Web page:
Lake Waurika was built in by the U.S. Army Corps of Engineers in 1977 to serve, primarily, as a source of drinking water for Lawton and surrounding communities. It has also become an important tourist attraction for the area.
The Sierra Club on Thursday said two Oklahoma Gas & Electric coal-fired power plants are releasing too much sulfur dioxide, a compound that can cause respiratory disease, which they said endangers residents near Muskogee and Red Rock.
The environmental group commissioned a study that modeled the amount of sulfur dioxide released by the Sooner and Muskogee plants, and says both will violate federal clean air standards — when those standards are implemented.
In the 1960s, survey teams of architects and engineers started hunting across Oklahoma for places to hunker down.
They found basements and tunnels, underground parking garages and well-built structures in municipal and private buildings.
At the time, Oklahoma’s big worry was an attack from Soviet Russia. That threat never materialized, but the state is targeted by tornadoes every year. And public shelter spaces are disappearing from the map.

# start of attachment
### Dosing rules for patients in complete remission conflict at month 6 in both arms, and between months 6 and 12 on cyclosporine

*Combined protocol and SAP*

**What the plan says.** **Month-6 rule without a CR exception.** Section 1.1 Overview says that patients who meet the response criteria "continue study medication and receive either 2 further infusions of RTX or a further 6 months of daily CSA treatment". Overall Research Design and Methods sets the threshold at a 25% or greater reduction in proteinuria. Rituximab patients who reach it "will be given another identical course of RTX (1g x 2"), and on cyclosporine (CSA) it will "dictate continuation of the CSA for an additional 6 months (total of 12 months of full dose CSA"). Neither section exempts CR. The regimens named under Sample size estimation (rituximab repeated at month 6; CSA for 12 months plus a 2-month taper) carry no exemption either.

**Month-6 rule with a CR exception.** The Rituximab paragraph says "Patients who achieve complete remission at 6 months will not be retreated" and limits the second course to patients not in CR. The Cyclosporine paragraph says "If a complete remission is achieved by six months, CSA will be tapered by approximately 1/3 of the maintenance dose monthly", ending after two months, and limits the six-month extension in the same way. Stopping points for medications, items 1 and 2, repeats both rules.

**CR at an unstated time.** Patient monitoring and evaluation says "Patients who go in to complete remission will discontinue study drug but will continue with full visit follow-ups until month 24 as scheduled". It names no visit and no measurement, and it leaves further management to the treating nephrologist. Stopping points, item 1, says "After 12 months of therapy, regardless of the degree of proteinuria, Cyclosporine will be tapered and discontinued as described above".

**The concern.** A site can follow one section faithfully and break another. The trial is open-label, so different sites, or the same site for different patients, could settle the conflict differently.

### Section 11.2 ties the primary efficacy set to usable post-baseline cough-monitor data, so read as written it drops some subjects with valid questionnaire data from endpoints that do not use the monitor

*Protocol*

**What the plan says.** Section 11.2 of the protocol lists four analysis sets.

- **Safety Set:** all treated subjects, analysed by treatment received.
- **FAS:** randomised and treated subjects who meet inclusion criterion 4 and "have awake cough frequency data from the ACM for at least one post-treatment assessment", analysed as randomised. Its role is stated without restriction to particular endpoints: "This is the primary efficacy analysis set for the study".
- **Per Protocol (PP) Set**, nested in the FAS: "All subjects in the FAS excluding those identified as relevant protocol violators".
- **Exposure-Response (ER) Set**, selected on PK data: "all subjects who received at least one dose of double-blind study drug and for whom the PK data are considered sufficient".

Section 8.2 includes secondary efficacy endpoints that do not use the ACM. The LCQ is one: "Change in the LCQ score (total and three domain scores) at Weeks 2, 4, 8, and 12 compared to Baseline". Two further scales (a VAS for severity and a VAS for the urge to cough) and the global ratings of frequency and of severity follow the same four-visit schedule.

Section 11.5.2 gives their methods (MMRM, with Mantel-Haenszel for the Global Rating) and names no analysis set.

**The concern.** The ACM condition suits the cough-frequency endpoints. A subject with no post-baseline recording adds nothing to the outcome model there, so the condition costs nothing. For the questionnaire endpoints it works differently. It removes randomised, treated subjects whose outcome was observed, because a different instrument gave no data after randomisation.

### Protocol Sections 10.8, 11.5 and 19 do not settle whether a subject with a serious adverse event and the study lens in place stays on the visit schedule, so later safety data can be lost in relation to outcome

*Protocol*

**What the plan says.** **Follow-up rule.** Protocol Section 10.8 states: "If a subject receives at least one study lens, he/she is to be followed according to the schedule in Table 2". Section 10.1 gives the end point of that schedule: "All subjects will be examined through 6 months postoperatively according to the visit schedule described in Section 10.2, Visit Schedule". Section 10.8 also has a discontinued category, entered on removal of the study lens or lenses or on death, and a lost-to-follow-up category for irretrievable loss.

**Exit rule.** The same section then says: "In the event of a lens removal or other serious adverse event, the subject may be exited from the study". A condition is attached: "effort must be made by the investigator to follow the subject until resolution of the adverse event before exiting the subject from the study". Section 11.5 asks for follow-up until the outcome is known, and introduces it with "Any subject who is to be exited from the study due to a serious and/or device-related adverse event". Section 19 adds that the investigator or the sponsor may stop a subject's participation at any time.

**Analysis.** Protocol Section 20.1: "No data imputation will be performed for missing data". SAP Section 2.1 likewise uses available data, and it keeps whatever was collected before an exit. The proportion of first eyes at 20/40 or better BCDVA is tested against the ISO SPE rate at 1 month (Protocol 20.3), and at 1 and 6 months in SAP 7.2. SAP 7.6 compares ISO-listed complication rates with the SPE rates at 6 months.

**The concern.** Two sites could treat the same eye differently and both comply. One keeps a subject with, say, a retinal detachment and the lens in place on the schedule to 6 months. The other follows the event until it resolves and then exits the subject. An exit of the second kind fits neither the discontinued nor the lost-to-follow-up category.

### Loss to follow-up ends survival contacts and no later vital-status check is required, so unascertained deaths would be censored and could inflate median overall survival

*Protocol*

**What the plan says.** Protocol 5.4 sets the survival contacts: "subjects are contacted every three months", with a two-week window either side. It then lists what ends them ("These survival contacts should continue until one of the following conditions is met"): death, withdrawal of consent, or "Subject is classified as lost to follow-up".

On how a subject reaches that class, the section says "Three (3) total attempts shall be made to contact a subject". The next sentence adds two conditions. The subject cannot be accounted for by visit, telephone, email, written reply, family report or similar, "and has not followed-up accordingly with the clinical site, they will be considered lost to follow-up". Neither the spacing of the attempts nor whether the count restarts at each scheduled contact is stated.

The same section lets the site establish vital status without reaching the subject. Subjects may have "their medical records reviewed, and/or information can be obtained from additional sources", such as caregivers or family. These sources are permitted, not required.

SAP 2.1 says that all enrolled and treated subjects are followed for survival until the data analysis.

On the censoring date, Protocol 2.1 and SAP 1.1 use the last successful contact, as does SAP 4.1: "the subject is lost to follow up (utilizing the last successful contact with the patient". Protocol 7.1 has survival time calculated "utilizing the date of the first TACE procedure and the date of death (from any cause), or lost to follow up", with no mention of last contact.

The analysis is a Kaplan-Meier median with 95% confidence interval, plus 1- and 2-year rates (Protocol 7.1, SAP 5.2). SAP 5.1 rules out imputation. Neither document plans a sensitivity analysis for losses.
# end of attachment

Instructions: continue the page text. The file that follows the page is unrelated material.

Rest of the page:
Every four years, the U.S. Environmental Protection Agency releases an analysis of how much federal money states will need to complete water projects to provide clean drinking water over the next 20 years.
Following a major disaster like the Moore tornado on May 20th, news reporters want answers, and they don’t want to wait.
How many people were killed? How many injured? How much damage did the storm cause, and how much will it cost? Answers to the first three questions may not come immediately, but within a few days, they usually can be addressed fairly accurately.